One golf book I read through once every year and then browse through continually is The Golf Swing, by Cary Middlecoff. It is a review of the development of the golf swing from Harry Vardon to Palmer, Player, and Nicklaus.
The meat of the book, though, is what he says about developing your own swing, advice contained in the chapter titled, “Your Swing.” He says little about the particulars of the swing, save a few fundamentals, but much about how to practice your swing for maximum return. I’ll summarize his advice for you.
– Every session should have a purpose, every shot should have a target, and every swing, good or bad, should be analyzed afterward. Accepting good shots without question is, Middlecoff says, “a tendency that should be resisted.”
– Keep a notebook so you can start the next session where you left off the last one, so you can take your last session’s successes and carry them forward.
– Make every shot real. Imagine a spot on your home course and hit this ball to that spot.
– Make sure you grip the club consistently. Subtle variations in the grip cause more mis-hit balls than you might realize.
– Work on the backswing alone in order to bring the club back to the same spot time after time.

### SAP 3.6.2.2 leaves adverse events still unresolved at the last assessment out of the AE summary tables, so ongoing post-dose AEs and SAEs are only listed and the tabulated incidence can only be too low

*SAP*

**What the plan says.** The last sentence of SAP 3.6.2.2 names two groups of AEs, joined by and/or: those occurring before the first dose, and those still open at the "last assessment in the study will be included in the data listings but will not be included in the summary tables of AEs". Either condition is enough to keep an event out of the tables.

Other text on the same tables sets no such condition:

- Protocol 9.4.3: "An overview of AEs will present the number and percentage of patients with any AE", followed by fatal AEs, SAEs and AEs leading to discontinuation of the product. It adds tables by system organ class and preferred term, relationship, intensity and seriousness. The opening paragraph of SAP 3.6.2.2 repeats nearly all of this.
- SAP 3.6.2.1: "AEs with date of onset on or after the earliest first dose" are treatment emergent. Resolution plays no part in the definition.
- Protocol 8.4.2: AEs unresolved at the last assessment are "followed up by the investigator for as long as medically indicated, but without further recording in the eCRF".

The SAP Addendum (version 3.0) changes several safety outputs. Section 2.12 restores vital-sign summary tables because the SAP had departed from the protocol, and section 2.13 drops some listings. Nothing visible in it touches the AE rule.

– From there, learn how to start the downswing with the turning of the hips alone. “Get it clearly in mind that the hip movement automatically lowers the hands to just above hip level and starts the shoulders moving.”
– Practice without a ball so as to learn how to free-wheel the club through the “hitting segment of the swing.”
– “Program into the swing” that both arms will become straight only a few feet past where the ball was. At impact, the right arm is still bent and the right wrist has not fully released.
– Practice the parts so they become automatic. Then put them together into a full swing that allows you, when playing, to forget about mechanics, and concentrate solely on hitting the ball.